Once on top, it became fast and flowy again with just a few short logging roads that connected the singletrack. By now, the course was beginning to take its toll on many riders. I still felt good at this point and was relishing getting to the red trail as I had heard that it was superfast and flowy with not much change in elevation.

I arrived at the final aid station, had my race plate marked, and rolled out onto the red trail. Only 14 more miles to go! Shortly though my happy face turned to one of concern as I saw the devastation that Mother Nature had done to this section of the course. It was like riding Brush Creek, but instead of the trailbed being smooth dirt it was a bed of sticks and branches and root ball holes. The trail was ready to eat your derailleur and devour your spokes! Definitely not a time to be racing with your Ipod; you wanted to listen intently to your tires and wheels in order to avoid disaster.

At this point I figured I had a pretty good lead and the race was mine to lose. So instead of rockin' and rollin' this final stretch, I went into conservation mode. I did a lot of soft-pedaling and coasting. I was also off the bike multiple times to pull sticks out of my derailleur and wheels. But I did manage to survive and popped out onto the fireroad descent back into the finish.

Whoo Hoo! What a fast and furious descent! I had my Powertap on for this race and at one point it clocked me at 127.81mph! I crossed the finish line in 5:48: good enough for the women's win and a 9th overall.

This was one of my favorite courses so far in my history or riding. Not many places you can race that has 99% singletrack in one big epic loop! And the rocky terrain makes for one hell of a ride; there are several spectacular views along the course.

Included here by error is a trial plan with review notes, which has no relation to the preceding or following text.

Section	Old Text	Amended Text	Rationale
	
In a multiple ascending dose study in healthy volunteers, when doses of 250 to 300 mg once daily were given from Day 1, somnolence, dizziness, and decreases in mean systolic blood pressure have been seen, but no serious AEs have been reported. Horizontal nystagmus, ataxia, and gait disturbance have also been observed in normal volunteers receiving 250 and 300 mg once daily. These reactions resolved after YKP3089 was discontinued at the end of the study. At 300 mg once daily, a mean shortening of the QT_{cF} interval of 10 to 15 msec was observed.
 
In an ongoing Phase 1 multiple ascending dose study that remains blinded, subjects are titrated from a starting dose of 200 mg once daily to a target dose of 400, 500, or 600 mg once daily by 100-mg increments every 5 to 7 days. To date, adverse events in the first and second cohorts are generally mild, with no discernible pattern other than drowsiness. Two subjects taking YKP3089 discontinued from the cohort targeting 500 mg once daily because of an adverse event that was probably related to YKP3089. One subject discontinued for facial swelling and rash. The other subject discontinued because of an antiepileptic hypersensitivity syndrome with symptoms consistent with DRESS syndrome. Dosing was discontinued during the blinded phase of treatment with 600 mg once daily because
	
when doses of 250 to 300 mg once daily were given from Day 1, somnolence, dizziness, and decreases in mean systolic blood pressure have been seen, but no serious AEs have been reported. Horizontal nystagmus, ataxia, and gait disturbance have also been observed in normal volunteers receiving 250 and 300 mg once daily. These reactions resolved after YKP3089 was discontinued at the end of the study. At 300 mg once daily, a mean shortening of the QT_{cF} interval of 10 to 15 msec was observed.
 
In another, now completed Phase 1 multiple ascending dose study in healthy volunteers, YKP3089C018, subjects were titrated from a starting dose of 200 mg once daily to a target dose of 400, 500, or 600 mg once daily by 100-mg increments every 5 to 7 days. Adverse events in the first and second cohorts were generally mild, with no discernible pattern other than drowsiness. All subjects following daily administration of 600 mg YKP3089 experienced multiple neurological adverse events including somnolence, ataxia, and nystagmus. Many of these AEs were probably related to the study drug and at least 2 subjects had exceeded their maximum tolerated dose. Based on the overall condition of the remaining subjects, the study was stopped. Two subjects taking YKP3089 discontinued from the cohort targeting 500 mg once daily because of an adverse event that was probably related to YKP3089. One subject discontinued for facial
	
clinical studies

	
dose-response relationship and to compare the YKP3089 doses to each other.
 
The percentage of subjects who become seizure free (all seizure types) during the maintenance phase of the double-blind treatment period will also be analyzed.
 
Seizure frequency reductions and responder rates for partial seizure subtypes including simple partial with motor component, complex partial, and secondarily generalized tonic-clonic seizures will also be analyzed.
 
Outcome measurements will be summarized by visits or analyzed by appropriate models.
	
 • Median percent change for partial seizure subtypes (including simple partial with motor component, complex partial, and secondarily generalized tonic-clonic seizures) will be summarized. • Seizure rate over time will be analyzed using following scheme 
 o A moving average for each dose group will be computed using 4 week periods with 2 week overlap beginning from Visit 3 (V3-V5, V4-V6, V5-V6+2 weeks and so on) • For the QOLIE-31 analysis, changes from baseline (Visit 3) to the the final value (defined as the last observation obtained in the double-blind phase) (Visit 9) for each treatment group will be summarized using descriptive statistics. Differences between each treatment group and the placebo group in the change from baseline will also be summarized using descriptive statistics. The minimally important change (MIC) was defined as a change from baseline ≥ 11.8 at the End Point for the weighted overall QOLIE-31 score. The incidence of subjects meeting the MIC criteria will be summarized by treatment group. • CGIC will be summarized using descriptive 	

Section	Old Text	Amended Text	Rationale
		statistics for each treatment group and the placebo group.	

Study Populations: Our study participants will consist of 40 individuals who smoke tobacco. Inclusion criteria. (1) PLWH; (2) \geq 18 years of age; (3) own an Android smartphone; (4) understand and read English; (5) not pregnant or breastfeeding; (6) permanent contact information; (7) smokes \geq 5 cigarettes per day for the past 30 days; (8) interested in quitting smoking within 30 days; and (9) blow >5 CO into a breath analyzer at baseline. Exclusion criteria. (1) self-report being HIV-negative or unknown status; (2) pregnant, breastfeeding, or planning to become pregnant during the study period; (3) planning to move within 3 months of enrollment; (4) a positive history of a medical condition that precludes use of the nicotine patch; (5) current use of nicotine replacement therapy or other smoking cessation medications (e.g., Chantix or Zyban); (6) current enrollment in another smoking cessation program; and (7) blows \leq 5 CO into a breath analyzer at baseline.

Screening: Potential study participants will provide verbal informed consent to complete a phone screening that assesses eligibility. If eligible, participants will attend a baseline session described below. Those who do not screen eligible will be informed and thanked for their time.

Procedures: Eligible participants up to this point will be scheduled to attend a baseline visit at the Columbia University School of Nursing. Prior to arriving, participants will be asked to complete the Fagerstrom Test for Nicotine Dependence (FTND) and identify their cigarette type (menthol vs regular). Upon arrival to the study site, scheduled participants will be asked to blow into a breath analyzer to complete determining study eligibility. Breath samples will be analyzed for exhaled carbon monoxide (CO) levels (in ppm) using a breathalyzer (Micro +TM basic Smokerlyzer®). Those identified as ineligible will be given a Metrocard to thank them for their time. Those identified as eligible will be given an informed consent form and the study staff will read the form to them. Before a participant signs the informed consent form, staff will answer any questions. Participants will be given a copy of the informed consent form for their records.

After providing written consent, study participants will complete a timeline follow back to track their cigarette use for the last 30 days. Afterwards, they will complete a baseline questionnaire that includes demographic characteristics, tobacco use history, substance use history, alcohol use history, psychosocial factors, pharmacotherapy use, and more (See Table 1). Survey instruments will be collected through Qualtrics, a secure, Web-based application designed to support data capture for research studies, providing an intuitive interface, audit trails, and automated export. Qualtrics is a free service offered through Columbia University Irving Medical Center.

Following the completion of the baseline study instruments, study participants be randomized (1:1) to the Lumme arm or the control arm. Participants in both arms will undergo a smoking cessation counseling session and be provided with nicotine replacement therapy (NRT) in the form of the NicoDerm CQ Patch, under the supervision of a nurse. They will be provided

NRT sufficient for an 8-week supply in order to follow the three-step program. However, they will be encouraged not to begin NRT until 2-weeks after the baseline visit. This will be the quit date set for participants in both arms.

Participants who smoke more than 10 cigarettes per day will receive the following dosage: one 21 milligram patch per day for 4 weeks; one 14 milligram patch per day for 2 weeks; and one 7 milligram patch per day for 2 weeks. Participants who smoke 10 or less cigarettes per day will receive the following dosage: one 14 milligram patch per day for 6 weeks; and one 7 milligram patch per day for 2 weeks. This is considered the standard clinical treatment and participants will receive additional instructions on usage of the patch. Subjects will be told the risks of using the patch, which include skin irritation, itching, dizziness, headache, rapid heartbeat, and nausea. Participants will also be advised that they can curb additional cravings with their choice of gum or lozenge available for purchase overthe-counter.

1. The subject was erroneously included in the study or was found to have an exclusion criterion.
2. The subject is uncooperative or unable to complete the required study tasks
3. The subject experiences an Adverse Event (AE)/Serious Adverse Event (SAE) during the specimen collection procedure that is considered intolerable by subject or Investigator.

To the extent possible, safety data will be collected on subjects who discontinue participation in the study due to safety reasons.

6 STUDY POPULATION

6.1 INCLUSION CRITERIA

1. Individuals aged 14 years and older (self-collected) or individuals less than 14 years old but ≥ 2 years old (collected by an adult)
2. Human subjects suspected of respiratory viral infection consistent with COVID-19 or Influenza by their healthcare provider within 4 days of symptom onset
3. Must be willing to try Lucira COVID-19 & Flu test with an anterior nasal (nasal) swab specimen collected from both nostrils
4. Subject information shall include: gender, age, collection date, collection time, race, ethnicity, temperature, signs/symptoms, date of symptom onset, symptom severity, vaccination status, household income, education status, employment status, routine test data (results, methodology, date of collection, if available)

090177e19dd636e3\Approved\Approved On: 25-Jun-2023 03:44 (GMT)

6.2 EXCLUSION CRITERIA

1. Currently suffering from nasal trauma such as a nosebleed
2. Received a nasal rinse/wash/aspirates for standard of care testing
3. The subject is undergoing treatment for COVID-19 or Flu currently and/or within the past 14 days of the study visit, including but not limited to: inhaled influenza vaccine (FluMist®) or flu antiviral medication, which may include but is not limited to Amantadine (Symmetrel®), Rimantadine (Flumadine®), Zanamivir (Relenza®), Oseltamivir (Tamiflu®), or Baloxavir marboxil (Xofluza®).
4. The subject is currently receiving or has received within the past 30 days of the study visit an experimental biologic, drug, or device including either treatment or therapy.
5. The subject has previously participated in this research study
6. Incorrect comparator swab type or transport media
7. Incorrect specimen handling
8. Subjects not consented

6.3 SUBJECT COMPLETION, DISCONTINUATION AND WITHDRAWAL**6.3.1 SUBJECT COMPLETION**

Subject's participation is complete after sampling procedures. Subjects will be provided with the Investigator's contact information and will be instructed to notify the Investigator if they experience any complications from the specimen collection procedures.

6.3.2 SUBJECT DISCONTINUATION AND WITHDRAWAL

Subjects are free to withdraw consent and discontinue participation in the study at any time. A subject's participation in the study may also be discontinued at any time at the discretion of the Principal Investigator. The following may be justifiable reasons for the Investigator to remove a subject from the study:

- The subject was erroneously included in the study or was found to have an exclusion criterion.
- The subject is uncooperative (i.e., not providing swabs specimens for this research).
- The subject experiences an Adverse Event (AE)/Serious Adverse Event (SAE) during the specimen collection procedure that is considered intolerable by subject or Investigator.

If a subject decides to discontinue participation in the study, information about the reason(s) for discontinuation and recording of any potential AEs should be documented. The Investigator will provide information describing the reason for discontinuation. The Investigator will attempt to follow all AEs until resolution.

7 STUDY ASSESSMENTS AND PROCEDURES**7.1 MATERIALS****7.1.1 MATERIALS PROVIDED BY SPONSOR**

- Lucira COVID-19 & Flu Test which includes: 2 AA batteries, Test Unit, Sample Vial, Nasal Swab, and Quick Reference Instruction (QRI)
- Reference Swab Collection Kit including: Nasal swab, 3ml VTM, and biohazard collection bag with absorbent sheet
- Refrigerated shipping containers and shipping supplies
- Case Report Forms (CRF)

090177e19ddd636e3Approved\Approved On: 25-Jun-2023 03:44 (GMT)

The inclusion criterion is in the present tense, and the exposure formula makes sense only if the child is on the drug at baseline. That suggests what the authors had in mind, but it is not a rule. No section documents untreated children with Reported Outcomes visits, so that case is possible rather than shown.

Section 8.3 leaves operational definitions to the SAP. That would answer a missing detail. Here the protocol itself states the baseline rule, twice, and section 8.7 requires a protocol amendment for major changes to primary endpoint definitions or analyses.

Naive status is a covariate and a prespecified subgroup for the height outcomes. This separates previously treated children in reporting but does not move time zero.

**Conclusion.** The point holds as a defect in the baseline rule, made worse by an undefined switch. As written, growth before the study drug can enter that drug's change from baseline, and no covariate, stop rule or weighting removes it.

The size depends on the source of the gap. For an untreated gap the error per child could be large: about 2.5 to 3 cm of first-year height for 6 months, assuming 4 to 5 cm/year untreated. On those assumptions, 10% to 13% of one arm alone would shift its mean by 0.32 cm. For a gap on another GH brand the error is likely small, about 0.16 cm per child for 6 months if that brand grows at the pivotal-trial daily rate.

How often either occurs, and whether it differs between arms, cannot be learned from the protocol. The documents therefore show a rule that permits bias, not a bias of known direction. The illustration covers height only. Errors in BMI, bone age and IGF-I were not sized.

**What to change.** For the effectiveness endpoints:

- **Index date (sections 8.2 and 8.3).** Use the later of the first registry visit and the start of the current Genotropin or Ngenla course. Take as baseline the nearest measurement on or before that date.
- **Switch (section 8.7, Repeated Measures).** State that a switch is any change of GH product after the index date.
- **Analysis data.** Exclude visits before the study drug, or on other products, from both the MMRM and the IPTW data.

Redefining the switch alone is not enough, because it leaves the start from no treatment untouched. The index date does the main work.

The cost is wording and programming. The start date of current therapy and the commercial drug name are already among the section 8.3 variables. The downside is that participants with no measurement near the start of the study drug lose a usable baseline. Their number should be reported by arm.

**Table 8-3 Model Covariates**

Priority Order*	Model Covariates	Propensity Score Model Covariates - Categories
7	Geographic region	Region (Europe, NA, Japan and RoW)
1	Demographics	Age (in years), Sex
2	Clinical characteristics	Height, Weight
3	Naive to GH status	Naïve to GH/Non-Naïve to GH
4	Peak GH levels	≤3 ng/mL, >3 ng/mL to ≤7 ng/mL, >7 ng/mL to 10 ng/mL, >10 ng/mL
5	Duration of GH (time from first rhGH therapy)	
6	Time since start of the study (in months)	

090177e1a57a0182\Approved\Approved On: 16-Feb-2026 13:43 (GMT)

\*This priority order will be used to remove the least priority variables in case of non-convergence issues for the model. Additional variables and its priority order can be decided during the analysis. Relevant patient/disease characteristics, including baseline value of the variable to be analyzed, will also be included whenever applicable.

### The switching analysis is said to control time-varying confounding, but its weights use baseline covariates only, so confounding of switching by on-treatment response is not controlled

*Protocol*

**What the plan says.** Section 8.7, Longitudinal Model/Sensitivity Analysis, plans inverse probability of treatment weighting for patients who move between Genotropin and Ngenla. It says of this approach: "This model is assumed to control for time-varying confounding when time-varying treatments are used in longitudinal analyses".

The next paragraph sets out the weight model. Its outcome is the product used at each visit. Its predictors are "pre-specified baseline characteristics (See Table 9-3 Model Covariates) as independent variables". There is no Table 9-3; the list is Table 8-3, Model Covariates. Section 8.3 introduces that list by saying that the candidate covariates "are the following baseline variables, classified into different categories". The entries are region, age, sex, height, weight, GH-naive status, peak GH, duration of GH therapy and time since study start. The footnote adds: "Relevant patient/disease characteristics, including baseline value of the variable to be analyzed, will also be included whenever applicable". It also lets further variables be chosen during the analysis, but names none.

Thanks to Saris for making a power meter that can handle the abuse I give it. Thanks to Specialized for one awesome ride. Indy ate this course up!

My trophy weighed in at 30 pounds ... a slab of Arkansas flat rock engraved with the race logo. Awesome!


Dave Harris said...

Nice work Carey! Are you in the middle of a dream season or what??

I'd pay admission to see you race your coach :)

Anonymous said...

Dave--- Me too . We could prop our feet up and watch them go at it ! I'm thinking Dark Hollow or Thunder Mountain .--- Zeke

Liz Schleeper said...

I caught up on your blog and see your season is going very well. That trophy is the best and race sounds like fun. I did get a Specialized and love the Sram shifting.

Hua said...

Hi Carey,

Great work! These picture are awesome.

I'm Hua, the director of Wellsphere's HealthBlogger Network, a network of over 2,000 of the best health writers on the web (including doctors, nurses, healthy living professionals, and expert patients). I think your blog would be a great addition to the Network, and I'd like to invite you to learn more about it and apply to join at Once approved by our Chief Medical Officer, your posts will be republished on Wellsphere where they will be available to over 5 million monthly visitors who come to the site looking for health information and support. There’s no cost and no extra work for you! The HealthBlogger page ( provides details about participation, but if you have any questions please feel free to email me at